When you’re a geek who loves living in a cave, you can never have enough lamps. The two main factors for me in choosing a lamp are dimmability and energy conservation, and the OxyLED L120 delivers on both fronts.
I recently reviewed another LED desk lamp and the first difference I noticed when taking the OxyLED out of its box is that the OxyLED is a lot more futuristic and machine like, than the more organic TaoTronics. This is neither good nor bad in my opinion, just a stark contrast in the design aesthetic.
The OxyLED L20 has the exact features I would expect from a desk lamp–an on-off switch and a dimmer with five levels of brightness. What I wasn’t expecting was a USB power port. Having a power port for charging my phone or tablet right there was a very nice bonus since all of my computers USB ports are usually always full. Another really neat feature that will probably appeal to a lot of people is that the warmth of the light output can be changed with five different settings. The lamp can go from a very warm glow to a nice cool daylight. As I mentioned before I actually prefer the daylight of LED lamps, so I won’t use this feature myself, but for those that are normally turned off by the cold “harsh” light usually associated with LED, this may be a deal maker.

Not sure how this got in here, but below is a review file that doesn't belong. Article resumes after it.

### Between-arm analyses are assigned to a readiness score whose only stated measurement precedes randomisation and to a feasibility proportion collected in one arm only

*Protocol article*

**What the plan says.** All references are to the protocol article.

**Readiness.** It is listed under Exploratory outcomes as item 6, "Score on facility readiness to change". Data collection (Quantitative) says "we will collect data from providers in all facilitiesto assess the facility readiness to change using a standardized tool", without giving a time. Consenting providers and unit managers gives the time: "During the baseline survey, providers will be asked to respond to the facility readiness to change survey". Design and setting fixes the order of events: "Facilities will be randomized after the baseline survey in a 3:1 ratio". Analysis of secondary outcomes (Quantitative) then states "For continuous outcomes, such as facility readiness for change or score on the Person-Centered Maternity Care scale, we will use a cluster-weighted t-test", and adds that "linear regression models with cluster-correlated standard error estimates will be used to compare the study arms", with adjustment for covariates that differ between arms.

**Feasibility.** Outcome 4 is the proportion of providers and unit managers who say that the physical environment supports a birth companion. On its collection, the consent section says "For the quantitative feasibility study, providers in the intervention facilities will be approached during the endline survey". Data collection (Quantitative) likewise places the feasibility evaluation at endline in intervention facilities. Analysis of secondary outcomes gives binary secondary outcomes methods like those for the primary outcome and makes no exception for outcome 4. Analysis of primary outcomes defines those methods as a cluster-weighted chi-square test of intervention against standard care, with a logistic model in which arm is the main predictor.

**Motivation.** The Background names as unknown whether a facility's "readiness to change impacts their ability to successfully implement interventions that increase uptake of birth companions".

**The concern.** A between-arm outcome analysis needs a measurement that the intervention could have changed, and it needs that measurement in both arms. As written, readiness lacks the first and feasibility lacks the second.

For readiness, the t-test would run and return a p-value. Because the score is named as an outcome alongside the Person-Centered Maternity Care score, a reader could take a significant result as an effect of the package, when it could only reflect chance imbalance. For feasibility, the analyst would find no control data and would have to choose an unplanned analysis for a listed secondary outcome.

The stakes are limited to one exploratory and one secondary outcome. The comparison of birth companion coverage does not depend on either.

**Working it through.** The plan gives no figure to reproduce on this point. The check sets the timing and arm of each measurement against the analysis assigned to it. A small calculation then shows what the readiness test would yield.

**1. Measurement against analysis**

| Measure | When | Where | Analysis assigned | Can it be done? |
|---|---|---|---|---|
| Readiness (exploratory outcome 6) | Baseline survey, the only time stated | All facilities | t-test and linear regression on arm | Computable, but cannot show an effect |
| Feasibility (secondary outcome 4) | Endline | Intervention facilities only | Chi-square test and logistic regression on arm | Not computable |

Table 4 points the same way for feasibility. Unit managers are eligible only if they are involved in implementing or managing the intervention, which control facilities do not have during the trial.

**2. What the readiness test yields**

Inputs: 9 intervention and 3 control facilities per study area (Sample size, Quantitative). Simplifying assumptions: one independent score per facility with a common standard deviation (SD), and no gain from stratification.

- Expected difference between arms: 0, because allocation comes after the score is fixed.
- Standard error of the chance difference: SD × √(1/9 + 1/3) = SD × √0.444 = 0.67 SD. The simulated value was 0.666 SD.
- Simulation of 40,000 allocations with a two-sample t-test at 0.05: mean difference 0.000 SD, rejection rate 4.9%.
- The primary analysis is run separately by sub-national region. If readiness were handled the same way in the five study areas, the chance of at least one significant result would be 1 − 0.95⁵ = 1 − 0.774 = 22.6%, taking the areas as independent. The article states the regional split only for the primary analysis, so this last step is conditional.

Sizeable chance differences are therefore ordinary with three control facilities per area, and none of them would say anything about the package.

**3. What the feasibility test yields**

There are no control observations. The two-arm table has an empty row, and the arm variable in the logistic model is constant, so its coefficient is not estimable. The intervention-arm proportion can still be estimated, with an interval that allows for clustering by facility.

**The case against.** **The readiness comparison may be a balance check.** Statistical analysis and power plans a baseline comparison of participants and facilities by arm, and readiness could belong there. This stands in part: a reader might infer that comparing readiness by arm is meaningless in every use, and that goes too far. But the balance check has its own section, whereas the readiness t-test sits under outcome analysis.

The OxyLED lamp also uses only 9W but does not specify the lumen output. Just like the TaoTronics lamp, full brightness is actually too bright for me which means the output is probably plenty for most users. The construction of the lamp provides a nice soft, diffuse light.
I really loved the gooseneck of the TaoTronics lamp so was a little skeptical about the OxyLED’s ability to change position. While the gooseneck is much easier to move around, the OxyLED had a surprisingly unlimited range of motion. The lamp head itself can move 270 degrees, including closing completely for when you aren’t using it and want it out-of-the-way. The lamp neck can also turn 360 degrees, and there is a pivot point on the lamp head that also allows for 360 degrees of swiveling.
The OxyLED L20 sells for $47.99. This is slightly higher than the TaoTronics, but the addition of the charging port and light color choices will make the few dollars worth it to a lot of buyers. Personally, I’ll be using the OxyLED on my computer desk where I need the charging port, and I’ll be using the TaoTronics on my work table where I’m currently crafting foam armor.
Note: OxyLED provided a lamp for review purposes.